Management of Post-Traumatic Nightmares: a Review of Pharmacologic and Nonpharmacologic Treatments Since 2013
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Purpose of Review
Post-traumatic nightmares (PTN) are a common and enduring problem for individuals with post-traumatic stress disorder (PTSD) and other clinical presentations. PTN cause significant distress, are associated with large costs, and are an independent risk factor for suicide. Pharmacological and non-pharmacological treatment options for PTN exist. A previous review in this journal demonstrated that Prazosin, an alpha blocker, was a preferred pharmacological treatment for PTN and imagery rescripting therapy (IRT) was a preferred non-pharmacological treatment. Since that time, new and important research findings create the need for an updated review.
Based on the results of a recent study in the New England Journal of Medicine, Prazosin has been downgraded by both the American Academy of Sleep Medicine (AASM) and the Veterans Health Administration/Department of Defense (VA/DoD) for PTN. In Canada, Nabilone, a synthetic cannabinoid, appears to be promising. Few recent studies have been published on non-pharmacological interventions for PTN; however, recent data is available with regard to using IRT on an inpatient setting, with German combat veterans, and through the use of virtual technology. Recent evidence supports the use of exposure, relaxation, and rescripting therapy (ERRT) with children and individuals with comorbid bipolar disorder and PTN.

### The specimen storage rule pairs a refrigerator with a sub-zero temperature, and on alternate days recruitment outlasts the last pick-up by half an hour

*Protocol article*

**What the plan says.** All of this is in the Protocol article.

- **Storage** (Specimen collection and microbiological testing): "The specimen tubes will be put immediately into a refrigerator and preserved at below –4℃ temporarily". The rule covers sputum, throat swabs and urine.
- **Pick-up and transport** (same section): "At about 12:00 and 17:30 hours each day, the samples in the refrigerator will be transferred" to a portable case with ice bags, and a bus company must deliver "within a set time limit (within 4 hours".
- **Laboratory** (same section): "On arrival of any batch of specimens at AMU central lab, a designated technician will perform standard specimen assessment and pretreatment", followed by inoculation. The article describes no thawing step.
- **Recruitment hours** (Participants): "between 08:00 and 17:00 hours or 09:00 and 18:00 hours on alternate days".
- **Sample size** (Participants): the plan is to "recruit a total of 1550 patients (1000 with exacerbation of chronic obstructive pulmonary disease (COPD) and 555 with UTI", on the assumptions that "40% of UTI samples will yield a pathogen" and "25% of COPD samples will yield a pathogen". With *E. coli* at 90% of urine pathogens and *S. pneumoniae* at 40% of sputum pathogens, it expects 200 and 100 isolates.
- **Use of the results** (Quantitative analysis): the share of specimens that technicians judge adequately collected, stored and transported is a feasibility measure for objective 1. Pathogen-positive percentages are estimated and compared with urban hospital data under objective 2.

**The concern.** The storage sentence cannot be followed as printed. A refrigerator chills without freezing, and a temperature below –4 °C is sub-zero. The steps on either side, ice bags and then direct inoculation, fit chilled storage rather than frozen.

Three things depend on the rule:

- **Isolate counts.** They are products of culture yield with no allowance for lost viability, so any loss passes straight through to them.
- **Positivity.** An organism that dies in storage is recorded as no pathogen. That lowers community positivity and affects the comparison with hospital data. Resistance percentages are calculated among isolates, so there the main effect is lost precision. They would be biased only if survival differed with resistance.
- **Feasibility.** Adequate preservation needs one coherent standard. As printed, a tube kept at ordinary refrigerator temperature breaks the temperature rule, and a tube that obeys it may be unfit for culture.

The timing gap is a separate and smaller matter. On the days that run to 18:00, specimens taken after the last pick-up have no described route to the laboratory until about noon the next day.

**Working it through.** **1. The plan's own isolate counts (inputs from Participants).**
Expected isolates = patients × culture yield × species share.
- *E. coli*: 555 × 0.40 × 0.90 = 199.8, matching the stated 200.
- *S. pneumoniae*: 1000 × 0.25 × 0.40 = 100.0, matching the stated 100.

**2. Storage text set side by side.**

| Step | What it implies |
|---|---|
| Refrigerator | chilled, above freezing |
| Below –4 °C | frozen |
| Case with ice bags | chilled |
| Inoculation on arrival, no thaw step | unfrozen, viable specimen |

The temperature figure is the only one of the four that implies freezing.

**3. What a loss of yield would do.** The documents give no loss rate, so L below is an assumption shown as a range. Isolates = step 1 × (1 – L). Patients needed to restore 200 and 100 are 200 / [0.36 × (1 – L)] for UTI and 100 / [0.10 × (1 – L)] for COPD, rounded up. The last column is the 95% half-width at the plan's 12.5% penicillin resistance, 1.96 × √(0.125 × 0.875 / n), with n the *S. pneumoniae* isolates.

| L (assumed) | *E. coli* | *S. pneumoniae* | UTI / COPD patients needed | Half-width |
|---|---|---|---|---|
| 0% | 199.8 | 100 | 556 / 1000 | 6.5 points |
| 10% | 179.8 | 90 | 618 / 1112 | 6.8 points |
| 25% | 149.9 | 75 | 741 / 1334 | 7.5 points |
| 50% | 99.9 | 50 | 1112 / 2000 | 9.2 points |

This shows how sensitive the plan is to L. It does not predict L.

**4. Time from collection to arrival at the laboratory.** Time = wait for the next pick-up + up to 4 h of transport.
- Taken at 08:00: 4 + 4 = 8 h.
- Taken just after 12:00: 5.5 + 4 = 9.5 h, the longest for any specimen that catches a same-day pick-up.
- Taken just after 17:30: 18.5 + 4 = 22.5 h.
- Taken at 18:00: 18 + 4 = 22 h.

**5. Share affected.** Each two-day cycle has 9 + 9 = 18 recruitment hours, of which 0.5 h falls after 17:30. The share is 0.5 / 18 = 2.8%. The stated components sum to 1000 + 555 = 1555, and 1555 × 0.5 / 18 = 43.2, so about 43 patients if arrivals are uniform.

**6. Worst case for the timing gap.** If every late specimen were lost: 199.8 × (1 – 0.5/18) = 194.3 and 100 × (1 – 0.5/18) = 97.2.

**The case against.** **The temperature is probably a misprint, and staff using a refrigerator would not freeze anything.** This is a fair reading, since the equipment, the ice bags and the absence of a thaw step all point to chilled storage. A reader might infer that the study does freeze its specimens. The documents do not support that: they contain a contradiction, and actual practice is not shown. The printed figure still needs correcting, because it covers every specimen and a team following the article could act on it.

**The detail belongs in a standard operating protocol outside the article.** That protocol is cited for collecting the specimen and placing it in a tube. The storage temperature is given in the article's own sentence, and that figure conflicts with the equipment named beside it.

Prazosin is no longer considered a first-line pharmacological intervention for PTN by AASM and VA/DoD. However, in the absence of a suitable alternative, it will likely remain the preferred option of prescribers. IRT and ERRT remain preferred non-pharmacological treatments of PTN. Combining cognitive behavior therapy for insomnia (CBT-I) with IRT or ERRT may lead to improved outcomes.
KeywordsNightmares Trauma Traumatic PTSD Trauma nightmare Prazosin Imagery rehearsal therapy
Compliance with Ethical Standards
Conflict of Interest
Scott H. Waltman worked as a consultant and CBT trainer for the Academy of Cognitive Therapy.
David Shearer declares no potential conflicts of interest.
Bret A. Moore reports he is a CME content reviewer for the Neuroscience Education Institute and Series Editor for Routledge Press book series titled “Clinical Topics in Psychology and Psychiatry.”
Human and Animal Rights and Informed Consent
This article does not contain any studies with human or animal subjects performed by any of the authors.
Papers of particular interest, published recently, have been highlighted as: • Of importance •• Of major importance
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